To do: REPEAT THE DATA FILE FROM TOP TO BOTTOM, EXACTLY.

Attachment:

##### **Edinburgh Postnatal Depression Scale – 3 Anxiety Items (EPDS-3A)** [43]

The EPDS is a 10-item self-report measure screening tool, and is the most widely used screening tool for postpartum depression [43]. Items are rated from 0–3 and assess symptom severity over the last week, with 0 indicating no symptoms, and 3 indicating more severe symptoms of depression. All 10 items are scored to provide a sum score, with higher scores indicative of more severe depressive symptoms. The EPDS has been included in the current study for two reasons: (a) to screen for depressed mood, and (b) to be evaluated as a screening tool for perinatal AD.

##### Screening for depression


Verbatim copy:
##### **Edinburgh Postnatal Depression Scale – 3 Anxiety Items (EPDS-3A)** [43]

The EPDS is a 10-item self-report measure screening tool, and is the most widely used screening tool for postpartum depression [43]. Items are rated from 0–3 and assess symptom severity over the last week, with 0 indicating no symptoms, and 3 indicating more severe symptoms of depression. All 10 items are scored to provide a sum score, with higher scores indicative of more severe depressive symptoms. The EPDS has been included in the current study for two reasons: (a) to screen for depressed mood, and (b) to be evaluated as a screening tool for perinatal AD.

##### Screening for depression